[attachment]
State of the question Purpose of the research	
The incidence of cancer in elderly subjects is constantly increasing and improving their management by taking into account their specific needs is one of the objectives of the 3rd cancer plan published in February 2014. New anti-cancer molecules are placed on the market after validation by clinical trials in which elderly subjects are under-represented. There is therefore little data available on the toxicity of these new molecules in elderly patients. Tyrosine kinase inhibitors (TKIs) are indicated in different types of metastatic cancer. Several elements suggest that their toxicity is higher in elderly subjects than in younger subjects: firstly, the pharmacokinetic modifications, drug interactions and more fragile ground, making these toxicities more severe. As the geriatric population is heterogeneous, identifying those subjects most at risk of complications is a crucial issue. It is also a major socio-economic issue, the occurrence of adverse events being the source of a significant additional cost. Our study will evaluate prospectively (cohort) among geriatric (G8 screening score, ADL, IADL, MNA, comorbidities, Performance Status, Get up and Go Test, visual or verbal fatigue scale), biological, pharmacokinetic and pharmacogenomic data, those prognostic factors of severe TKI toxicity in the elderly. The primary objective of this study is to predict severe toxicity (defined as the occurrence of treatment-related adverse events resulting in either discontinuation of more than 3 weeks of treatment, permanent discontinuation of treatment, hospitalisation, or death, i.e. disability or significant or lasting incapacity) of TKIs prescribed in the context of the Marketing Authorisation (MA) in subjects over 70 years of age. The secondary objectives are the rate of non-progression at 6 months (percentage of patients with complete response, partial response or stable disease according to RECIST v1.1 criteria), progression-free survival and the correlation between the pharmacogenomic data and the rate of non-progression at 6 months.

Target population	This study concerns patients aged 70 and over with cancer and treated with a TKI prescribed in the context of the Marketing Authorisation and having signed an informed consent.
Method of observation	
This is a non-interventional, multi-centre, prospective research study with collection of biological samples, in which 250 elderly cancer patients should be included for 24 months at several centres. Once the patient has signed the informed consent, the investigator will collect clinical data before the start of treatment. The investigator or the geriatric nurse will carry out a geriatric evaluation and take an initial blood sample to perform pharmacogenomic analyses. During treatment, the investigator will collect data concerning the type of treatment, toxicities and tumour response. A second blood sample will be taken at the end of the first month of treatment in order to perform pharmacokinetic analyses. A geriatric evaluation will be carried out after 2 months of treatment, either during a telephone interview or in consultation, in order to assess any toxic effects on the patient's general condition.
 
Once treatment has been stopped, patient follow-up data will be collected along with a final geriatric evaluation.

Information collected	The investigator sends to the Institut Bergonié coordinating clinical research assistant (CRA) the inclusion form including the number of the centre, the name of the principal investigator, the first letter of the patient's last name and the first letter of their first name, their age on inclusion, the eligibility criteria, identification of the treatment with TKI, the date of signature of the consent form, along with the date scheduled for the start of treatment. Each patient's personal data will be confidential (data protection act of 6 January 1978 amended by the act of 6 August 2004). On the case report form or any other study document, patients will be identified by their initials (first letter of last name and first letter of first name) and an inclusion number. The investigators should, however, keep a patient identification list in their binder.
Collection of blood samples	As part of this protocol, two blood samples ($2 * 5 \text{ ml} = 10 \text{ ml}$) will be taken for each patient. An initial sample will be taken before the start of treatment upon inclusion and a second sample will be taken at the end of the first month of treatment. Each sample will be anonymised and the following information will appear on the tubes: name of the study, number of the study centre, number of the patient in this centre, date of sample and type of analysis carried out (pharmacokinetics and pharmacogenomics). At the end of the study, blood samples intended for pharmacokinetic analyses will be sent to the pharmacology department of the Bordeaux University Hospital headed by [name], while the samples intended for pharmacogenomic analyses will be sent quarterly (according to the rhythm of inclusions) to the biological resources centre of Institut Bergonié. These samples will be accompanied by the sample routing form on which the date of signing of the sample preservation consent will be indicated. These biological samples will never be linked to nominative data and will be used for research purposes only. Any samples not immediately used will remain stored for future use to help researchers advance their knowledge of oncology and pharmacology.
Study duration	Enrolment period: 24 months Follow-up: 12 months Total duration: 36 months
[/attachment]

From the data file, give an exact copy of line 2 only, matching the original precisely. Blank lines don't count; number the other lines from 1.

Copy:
The incidence of cancer in elderly subjects is constantly increasing and improving their management by taking into account their specific needs is one of the objectives of the 3rd cancer plan published in February 2014. New anti-cancer molecules are placed on the market after validation by clinical trials in which elderly subjects are under-represented. There is therefore little data available on the toxicity of these new molecules in elderly patients. Tyrosine kinase inhibitors (TKIs) are indicated in different types of metastatic cancer. Several elements suggest that their toxicity is higher in elderly subjects than in younger subjects: firstly, the pharmacokinetic modifications, drug interactions and more fragile ground, making these toxicities more severe. As the geriatric population is heterogeneous, identifying those subjects most at risk of complications is a crucial issue. It is also a major socio-economic issue, the occurrence of adverse events being the source of a significant additional cost. Our study will evaluate prospectively (cohort) among geriatric (G8 screening score, ADL, IADL, MNA, comorbidities, Performance Status, Get up and Go Test, visual or verbal fatigue scale), biological, pharmacokinetic and pharmacogenomic data, those prognostic factors of severe TKI toxicity in the elderly. The primary objective of this study is to predict severe toxicity (defined as the occurrence of treatment-related adverse events resulting in either discontinuation of more than 3 weeks of treatment, permanent discontinuation of treatment, hospitalisation, or death, i.e. disability or significant or lasting incapacity) of TKIs prescribed in the context of the Marketing Authorisation (MA) in subjects over 70 years of age. The secondary objectives are the rate of non-progression at 6 months (percentage of patients with complete response, partial response or stable disease according to RECIST v1.1 criteria), progression-free survival and the correlation between the pharmacogenomic data and the rate of non-progression at 6 months.